Important Disclosure Information

Please remember that past performance may not be indicative of future results.  Different types of investments involve varying degrees of risk, and there can be no assurance that the future performance of any specific investment, investment strategy, or product (including the investments and/or investment strategies recommended or undertaken by Lutz Financial), or any non-investment related content, made reference to directly or indirectly in this newsletter will be profitable, equal any corresponding indicated historical performance level(s), be suitable for your portfolio or individual situation, or prove successful.  Due to various factors, including changing market conditions and/or applicable laws, the content may no longer be reflective of current opinions or positions.  Moreover, you should not assume that any discussion or information contained in this newsletter serves as the receipt of, or as a substitute for, personalized investment advice from Lutz Financial.  To the extent that a reader has any questions regarding the applicability of any specific issue discussed above to his/her individual situation, he/she is encouraged to consult with the professional advisor of his/her choosing.  Lutz Financial is neither a law firm nor a certified public accounting firm and no portion of the newsletter content should be construed as legal or accounting advice.  A copy of the Lutz Financial’s current written disclosure statement discussing our advisory services and fees is available upon request.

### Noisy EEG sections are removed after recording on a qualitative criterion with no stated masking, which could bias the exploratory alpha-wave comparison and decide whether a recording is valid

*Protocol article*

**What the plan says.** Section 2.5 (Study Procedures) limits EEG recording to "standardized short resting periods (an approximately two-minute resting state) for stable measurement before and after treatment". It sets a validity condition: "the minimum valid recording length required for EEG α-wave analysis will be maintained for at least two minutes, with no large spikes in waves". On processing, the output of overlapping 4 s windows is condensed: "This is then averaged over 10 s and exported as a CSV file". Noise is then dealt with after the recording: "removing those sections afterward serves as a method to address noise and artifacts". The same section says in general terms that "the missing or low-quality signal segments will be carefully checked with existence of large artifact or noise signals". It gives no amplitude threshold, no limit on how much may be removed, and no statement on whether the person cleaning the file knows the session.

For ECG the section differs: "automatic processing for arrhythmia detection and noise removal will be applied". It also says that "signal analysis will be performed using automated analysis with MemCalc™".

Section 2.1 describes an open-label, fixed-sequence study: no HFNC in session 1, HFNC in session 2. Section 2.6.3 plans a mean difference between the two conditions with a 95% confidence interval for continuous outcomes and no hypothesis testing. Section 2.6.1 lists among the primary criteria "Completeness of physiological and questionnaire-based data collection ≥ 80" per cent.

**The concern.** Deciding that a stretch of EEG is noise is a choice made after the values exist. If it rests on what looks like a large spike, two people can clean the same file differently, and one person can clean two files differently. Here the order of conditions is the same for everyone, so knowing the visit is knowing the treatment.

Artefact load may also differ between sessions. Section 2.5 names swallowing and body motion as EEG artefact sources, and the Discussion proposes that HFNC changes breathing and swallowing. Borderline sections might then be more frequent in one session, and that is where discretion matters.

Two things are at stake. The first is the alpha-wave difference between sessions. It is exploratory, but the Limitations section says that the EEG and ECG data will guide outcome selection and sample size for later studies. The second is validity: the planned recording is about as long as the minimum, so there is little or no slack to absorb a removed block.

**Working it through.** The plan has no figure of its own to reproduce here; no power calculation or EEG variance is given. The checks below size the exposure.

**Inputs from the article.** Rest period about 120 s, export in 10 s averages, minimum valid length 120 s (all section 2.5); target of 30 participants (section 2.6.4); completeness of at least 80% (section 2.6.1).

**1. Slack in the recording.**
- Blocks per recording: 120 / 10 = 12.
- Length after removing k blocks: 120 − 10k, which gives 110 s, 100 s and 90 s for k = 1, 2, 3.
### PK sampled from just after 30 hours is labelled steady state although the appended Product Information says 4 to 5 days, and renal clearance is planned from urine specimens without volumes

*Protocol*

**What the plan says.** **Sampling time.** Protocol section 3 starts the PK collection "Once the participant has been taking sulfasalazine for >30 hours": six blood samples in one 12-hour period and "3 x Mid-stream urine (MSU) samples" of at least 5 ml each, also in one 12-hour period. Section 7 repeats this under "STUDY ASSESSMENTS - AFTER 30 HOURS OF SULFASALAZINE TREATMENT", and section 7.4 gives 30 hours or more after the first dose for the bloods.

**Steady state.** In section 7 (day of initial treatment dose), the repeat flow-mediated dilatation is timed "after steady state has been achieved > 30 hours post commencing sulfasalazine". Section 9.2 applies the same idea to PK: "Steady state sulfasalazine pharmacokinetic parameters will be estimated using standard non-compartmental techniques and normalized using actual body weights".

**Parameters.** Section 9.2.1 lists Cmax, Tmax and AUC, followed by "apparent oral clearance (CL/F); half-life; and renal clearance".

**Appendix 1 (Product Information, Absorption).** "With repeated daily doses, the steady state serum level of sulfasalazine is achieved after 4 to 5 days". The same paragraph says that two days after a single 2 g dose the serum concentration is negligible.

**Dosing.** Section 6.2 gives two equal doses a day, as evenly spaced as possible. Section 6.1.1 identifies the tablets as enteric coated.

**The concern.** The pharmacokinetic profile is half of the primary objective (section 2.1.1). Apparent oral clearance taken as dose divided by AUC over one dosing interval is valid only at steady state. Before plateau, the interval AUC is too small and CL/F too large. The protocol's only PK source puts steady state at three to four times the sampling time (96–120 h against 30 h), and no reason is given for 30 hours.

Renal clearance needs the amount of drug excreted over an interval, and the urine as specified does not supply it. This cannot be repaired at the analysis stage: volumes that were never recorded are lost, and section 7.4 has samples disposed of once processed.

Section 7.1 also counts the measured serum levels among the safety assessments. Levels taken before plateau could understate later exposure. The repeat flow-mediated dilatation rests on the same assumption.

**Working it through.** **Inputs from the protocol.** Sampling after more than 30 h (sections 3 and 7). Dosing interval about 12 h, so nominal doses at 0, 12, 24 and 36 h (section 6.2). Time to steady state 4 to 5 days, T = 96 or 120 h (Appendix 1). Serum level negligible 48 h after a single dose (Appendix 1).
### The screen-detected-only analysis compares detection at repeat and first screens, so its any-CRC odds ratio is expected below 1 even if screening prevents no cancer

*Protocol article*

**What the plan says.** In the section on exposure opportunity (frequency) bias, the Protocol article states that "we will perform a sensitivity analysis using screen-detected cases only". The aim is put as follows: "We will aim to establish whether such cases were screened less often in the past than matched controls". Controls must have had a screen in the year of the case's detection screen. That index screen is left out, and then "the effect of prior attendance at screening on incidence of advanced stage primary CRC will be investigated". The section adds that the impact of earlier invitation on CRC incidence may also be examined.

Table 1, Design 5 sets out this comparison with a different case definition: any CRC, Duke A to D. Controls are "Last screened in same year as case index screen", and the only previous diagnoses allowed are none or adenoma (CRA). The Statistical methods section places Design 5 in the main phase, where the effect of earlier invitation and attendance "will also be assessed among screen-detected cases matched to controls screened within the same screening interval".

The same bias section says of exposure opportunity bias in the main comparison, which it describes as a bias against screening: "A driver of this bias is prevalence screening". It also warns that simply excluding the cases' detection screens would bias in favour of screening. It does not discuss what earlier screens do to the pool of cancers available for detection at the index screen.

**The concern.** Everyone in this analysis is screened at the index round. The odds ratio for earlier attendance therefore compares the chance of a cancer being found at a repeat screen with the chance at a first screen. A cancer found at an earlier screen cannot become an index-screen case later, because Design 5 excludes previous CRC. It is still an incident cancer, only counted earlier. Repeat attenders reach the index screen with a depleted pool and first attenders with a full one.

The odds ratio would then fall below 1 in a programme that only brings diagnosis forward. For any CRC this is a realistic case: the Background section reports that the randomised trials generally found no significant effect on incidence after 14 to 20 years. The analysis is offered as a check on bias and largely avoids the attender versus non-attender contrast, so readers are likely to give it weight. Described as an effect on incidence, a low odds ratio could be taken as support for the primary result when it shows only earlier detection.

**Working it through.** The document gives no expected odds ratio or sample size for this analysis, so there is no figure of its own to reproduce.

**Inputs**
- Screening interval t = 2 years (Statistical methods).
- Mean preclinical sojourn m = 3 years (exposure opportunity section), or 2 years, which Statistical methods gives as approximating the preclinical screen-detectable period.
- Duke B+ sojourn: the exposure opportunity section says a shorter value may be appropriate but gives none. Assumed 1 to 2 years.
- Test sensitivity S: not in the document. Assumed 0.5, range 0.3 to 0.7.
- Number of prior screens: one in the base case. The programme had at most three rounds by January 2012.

Nick Hall is an Investment Advisor and Principal at Lutz Financial. With 12+ years of relevant experience, he specializes in providing wealth management strategies and thorough, adaptive financial plans for high-net-worth families. He lives in Omaha, NE, with his wife Kiley and children Amelia and Harrison.

  • Comprehensive Financial Planning
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  • BSBA in Finance and Business Management, Eller College of Management - University of Arizona, Tuscon, AZ